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# An introduction to Variational calculus in

Machine Learning
Anders Meng
February 2004
1 Introduction
The intention of this note is not to give a full understanding of calculus of variations since
this area are simply to big, however the note is meant as an appetizer. Classical variational
methods concerns the eld of nding the extremum of an integral depending on an unknown
function and its derivatives. Methods as the nite element method, used widely in many
software packages for solving partial dierential equations is using a variational approach as
well as e.g. maximum entropy estimation [6].
Another intuitively example which is derived in many textbooks on calculus of variations;
consider you have a line integral in euclidian space between two points a and b. To minimize
the line integral (functional) with respect to the functions describing the path, one nds that
a linear function minimizes the line-integral. This is of no surprise, since we are working in
an euclidian space, however, if the integral is not as easy to interpret, calculus of variations
comes in handy in the more general case.
This little note will mainly concentrate on a specic example, namely the Variational EM
algorithm for incomplete data.
2 A practical example of calculus of variations
To determine the shortest distance between to given points, A and B positioned in a two
dimensional Euclidean space (see gure (1) page (2)), calculus of variations will be applied
as to determine the functional form of the solution. The problem can be illustrated as
minimizing the line-integral given by
I =
_
B
A
1ds(x, y). (1)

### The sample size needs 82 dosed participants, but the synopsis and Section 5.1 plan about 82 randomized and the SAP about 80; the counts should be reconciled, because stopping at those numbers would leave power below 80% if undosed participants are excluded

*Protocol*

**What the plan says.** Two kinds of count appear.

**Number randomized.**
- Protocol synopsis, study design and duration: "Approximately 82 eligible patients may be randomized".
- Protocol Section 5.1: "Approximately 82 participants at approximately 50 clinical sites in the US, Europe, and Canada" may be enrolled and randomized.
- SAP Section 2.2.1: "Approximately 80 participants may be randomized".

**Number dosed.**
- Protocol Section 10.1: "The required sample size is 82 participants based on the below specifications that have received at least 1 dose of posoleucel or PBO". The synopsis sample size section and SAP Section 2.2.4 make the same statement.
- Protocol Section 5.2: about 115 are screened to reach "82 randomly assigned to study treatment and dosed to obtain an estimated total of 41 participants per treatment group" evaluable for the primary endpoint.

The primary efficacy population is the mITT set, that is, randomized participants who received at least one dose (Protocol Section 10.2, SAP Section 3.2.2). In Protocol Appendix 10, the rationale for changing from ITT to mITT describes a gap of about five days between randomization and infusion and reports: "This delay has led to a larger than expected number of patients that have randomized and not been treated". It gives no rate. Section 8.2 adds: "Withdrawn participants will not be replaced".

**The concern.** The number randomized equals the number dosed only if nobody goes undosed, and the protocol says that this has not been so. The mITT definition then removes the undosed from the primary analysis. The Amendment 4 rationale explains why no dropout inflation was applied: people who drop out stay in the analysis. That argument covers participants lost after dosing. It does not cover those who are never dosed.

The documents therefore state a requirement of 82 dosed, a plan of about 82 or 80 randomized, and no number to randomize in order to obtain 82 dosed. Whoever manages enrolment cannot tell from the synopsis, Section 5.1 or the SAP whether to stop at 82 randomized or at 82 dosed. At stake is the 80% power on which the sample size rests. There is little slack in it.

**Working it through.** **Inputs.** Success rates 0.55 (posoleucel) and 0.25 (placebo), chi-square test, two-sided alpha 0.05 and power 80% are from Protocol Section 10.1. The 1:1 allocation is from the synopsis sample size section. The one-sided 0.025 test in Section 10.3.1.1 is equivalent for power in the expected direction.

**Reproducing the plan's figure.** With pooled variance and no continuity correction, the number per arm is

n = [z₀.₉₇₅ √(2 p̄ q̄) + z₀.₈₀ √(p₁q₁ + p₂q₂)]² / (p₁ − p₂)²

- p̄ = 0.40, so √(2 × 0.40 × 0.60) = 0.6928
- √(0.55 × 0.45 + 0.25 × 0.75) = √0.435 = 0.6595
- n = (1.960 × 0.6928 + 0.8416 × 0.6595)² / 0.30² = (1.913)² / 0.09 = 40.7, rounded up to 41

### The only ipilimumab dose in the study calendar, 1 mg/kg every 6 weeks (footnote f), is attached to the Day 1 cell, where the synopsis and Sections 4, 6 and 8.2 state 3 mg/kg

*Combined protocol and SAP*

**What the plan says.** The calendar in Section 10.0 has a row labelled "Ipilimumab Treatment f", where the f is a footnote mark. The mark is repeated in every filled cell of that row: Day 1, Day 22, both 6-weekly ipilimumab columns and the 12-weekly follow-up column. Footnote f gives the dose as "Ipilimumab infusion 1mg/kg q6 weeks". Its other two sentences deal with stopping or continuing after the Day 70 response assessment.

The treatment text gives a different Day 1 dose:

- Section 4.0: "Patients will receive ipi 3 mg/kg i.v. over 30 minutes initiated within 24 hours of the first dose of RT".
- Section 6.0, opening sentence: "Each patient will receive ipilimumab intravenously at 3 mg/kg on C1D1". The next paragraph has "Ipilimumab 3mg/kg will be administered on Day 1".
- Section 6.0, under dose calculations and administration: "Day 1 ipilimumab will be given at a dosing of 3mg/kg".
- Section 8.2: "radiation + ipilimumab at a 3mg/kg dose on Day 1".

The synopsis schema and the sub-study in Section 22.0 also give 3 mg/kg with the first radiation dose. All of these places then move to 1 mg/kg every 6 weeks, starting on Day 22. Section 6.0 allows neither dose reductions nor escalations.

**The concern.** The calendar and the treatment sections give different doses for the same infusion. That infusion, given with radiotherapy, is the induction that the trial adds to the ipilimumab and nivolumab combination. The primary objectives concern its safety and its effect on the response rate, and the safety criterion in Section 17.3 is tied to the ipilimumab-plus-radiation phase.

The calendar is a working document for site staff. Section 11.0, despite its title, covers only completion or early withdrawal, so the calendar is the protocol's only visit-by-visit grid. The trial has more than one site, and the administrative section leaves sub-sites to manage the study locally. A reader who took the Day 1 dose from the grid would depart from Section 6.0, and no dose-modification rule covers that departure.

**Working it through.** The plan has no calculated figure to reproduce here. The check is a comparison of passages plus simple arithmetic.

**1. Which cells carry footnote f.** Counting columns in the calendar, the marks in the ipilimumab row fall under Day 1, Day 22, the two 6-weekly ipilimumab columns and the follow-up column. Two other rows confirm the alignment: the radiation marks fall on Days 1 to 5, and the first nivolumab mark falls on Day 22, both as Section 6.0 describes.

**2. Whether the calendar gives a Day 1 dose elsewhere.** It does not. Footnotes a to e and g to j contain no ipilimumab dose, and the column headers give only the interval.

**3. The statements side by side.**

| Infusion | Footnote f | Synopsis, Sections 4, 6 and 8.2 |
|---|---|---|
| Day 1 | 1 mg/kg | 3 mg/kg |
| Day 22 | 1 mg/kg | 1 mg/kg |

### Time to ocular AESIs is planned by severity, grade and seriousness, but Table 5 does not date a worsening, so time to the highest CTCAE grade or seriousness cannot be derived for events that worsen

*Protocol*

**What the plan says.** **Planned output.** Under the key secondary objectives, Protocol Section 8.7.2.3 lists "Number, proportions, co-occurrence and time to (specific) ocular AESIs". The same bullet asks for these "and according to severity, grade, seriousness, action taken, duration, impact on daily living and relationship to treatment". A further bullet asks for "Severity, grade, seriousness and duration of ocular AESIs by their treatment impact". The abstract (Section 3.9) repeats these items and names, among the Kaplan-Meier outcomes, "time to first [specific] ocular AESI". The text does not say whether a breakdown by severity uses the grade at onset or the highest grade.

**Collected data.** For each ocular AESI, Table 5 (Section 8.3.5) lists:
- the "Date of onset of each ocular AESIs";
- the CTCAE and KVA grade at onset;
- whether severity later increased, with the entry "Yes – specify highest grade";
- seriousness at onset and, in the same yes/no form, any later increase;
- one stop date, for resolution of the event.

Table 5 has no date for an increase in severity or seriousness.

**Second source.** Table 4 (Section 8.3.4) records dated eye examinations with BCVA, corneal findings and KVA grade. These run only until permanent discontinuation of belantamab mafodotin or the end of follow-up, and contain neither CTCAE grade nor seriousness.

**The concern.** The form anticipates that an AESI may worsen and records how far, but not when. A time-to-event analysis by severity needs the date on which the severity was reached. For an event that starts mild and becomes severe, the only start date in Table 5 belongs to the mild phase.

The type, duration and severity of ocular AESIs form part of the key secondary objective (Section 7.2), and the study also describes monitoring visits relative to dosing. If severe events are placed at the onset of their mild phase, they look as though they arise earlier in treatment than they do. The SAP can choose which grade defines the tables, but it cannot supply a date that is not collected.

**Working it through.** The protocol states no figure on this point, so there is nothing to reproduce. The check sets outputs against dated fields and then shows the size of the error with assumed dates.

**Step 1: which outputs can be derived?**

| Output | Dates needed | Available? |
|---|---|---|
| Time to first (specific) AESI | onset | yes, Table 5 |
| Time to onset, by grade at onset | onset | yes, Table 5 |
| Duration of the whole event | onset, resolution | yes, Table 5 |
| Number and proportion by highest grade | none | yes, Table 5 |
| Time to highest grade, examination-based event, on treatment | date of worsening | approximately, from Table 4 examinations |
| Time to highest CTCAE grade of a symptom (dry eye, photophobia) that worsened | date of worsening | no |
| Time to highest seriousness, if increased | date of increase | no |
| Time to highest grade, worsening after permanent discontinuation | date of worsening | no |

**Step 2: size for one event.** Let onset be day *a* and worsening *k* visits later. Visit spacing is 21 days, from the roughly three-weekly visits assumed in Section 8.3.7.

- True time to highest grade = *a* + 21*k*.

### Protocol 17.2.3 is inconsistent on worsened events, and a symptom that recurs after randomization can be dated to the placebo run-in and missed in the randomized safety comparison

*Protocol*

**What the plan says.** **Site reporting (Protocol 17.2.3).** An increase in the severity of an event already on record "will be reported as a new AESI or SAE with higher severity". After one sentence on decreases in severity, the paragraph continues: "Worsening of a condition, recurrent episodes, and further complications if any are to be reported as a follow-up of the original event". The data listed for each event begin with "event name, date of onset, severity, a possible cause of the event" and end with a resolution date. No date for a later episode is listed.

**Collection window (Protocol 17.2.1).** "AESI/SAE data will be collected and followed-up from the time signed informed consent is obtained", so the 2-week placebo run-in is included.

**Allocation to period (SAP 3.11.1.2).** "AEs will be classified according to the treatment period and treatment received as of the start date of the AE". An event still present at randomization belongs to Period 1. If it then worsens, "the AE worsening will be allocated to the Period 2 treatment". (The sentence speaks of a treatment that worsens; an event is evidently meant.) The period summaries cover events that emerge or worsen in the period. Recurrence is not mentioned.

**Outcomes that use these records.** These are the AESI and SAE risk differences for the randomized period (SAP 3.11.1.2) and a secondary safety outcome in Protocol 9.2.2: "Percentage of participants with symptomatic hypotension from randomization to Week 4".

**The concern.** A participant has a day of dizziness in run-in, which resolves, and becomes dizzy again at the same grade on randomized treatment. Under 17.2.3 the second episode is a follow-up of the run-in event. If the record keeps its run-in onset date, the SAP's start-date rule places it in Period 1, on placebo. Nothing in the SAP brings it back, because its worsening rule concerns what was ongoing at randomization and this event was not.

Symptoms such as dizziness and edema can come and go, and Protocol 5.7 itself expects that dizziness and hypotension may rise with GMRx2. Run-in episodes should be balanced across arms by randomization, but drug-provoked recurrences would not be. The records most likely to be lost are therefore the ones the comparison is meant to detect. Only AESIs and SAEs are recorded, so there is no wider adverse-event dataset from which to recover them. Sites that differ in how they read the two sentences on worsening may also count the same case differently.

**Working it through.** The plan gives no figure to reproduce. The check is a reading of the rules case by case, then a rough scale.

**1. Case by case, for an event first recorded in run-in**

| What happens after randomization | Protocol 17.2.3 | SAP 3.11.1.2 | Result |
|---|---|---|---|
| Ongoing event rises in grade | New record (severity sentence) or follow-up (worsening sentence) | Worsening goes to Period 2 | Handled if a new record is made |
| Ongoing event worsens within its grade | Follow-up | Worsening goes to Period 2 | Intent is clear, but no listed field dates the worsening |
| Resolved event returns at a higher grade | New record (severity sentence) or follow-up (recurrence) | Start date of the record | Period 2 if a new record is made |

1
y
x
B
A
Figure 1: A line between the points A and B
The above integral can be rewritten by a simple (and a bit heuristic) observation.
ds = (dx
2
+ dy
2
)
1
2
= dx
_
1 +
_
dy
dx
_
2
_1
2
ds
dx
=
_
1 +
_
dy
dx
_
2
_1
2
. (2)
From this observation the line integral can be written as
I(x, y, y

) =
_
B
A
_
1 +
_
dy
dx
_
2
_1
2
dx. (3)
The line integral given in equation (3) is also known as a functional, since it depends on
x, y, y

, where y

=
dy
dx
. Before performing the minimization, two important rules in varia-
tional calculus needs attention
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Rules of the game
Functional derivative
f(x)
f(x

)
= (x x

) (4)
where
(x) =
_
1 for x = 0
0 otherwise
Communitative

f(x

)
f(x)
x
=

x
f(x)
f(x

)
(5)
The Chain Rule known from function dierentiation ap-
plies.
The function f(x) should be a smooth function, which usually is
the case.
It is now possible to determine the type of functions which minimizes the functional given
in equation (3) page (2)
I(x, y, y

)
y(x
p
)
=

y(x
p
)
_
B
A
_
1 +
_
dy
dx
_
2
_1
2
dx. (6)
where we now dene y
p
y(x
p
) to simplify the notation. Using the rules of the game, it
is possible to dierentiate the expression inside the integral to give
I(x, y, y

)
y(x
p
)
=
_
B
A
1
2
(1 + y
2
)

1
2
2y

y
p
dy
dx
dx
=
_
B
A
y

(1 + y
2
)
1
2
d
dx
y(x)
y(x
p
)
dx
=
_
B
A
y

(1 + y
2
)
1
2
. .
g
d
dx
(x x
p
)
. .
f
dx. (7)
The chain rule in integration :
_
f(x)g(x)dx = F(x)g(x)
_
F(x)g

(x)dx (8)
3
can be applied to the expression above, which results in the following equations
I(x, y, y

)
y(x
p
)
=
_
(x x
p
)
y

(1 + y
2
)
1
2
_
B
A

_
B
A
(x x
p
)
y

(1 + y
2
)
3
2
dx. (9)
The last step serves an explanation. Remember that
g(x) =
y

(1 + y
2
)
1
2
. (10)
The derivative of this w.r.t. x calculates to (try it out)
g

(x) =
y

(1 + y
2
)
3
2
(11)